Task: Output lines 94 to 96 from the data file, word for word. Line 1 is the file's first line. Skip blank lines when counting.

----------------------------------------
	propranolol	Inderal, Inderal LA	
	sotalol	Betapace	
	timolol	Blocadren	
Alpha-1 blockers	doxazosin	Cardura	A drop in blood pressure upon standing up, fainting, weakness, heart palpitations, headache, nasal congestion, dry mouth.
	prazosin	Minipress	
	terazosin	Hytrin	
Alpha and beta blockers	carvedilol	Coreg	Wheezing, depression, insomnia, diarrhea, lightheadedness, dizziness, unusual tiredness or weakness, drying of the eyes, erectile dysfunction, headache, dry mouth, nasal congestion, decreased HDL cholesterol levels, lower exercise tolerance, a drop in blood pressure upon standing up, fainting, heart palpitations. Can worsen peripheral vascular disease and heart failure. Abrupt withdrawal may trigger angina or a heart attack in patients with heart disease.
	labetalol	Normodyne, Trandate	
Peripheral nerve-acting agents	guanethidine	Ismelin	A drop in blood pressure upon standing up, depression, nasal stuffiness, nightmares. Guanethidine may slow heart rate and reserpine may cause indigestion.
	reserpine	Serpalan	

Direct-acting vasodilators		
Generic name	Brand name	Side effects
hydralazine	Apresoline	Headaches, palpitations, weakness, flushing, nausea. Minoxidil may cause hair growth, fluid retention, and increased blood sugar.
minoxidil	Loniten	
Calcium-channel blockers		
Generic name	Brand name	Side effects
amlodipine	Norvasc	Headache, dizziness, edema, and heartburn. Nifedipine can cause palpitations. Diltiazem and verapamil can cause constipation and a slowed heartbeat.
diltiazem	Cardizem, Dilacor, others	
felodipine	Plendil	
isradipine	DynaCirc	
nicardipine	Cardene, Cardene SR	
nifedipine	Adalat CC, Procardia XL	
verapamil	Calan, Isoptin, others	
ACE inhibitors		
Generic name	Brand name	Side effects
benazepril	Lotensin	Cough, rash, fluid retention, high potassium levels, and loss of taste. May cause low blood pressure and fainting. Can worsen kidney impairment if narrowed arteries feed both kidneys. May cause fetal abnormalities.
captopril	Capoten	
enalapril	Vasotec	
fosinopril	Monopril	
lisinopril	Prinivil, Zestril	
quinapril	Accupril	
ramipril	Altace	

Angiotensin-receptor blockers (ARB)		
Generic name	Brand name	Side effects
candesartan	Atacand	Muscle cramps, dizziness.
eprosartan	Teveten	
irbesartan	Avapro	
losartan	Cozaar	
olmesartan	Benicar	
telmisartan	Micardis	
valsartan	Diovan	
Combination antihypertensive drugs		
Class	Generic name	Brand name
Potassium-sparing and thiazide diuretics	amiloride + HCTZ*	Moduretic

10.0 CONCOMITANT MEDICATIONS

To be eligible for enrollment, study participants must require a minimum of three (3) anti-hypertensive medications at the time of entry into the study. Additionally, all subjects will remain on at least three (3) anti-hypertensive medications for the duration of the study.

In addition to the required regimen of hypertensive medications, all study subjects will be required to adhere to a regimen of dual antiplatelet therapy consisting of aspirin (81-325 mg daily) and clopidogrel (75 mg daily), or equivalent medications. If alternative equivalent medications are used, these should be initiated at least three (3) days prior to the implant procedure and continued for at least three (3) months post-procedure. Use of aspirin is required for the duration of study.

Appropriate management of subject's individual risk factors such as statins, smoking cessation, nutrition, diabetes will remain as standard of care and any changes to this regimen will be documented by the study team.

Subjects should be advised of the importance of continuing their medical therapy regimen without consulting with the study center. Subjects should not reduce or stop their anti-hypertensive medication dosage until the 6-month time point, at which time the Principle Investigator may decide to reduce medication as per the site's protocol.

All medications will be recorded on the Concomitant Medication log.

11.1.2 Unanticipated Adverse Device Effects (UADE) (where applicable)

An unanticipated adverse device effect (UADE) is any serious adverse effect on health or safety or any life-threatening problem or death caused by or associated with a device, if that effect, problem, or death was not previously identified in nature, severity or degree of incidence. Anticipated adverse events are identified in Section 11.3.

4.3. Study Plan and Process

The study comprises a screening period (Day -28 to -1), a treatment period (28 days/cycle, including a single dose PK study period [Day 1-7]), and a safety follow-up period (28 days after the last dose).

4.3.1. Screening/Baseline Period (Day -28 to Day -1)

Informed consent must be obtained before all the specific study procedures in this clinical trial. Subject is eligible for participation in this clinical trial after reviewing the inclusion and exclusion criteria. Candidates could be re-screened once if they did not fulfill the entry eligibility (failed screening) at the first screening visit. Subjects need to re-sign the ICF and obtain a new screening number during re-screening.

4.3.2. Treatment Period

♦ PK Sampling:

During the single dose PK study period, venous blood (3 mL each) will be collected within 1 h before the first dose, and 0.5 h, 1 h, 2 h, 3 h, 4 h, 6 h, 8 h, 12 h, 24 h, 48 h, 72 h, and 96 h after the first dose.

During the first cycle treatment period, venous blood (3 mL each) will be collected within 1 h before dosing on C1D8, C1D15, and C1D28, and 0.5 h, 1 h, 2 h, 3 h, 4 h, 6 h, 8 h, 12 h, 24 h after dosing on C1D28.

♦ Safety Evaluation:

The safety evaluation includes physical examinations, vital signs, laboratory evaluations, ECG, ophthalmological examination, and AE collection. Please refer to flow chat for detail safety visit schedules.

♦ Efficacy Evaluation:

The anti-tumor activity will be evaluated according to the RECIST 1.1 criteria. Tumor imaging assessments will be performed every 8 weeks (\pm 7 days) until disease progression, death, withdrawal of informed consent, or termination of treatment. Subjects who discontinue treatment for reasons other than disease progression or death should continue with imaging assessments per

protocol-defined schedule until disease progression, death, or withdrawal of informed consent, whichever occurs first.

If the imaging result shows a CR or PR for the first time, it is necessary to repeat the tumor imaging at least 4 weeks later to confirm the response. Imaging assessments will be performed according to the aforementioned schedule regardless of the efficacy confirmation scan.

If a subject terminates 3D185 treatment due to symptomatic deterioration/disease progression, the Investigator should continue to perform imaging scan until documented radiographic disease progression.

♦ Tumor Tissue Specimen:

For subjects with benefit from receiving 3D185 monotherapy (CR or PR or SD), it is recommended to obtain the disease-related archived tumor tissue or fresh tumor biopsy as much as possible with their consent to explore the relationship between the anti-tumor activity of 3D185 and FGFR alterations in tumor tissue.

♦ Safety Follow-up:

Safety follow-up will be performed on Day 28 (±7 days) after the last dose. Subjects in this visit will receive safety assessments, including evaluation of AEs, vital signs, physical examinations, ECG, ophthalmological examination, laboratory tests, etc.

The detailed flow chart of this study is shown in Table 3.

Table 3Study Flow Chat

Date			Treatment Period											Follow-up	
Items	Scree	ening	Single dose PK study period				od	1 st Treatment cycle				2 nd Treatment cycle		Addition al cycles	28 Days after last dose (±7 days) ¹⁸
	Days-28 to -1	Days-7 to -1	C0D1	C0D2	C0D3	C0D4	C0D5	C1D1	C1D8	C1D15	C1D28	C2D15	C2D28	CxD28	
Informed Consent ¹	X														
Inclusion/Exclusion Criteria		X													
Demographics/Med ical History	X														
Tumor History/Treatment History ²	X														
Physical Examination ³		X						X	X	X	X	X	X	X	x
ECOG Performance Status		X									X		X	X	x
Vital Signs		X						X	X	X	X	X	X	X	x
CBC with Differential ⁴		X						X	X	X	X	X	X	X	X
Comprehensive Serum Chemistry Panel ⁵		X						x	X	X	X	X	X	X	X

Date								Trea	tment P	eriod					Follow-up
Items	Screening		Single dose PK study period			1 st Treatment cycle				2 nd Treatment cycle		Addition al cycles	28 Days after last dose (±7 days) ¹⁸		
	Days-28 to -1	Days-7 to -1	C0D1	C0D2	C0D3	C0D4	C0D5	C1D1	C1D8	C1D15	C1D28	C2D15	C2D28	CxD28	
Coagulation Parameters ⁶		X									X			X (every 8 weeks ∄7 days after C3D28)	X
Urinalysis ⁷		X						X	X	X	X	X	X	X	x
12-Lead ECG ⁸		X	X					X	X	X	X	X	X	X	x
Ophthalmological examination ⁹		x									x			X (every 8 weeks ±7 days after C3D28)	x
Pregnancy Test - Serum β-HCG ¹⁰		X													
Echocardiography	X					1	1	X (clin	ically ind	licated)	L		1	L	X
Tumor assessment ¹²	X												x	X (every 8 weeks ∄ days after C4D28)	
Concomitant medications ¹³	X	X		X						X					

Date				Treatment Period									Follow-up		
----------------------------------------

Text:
Echocardiography	X					1	1	X (clin	ically ind	licated)	L		1	L	X
Tumor assessment ¹²	X												x	X (every 8 weeks ∄ days after C4D28)	
Concomitant medications ¹³	X	X		X						X					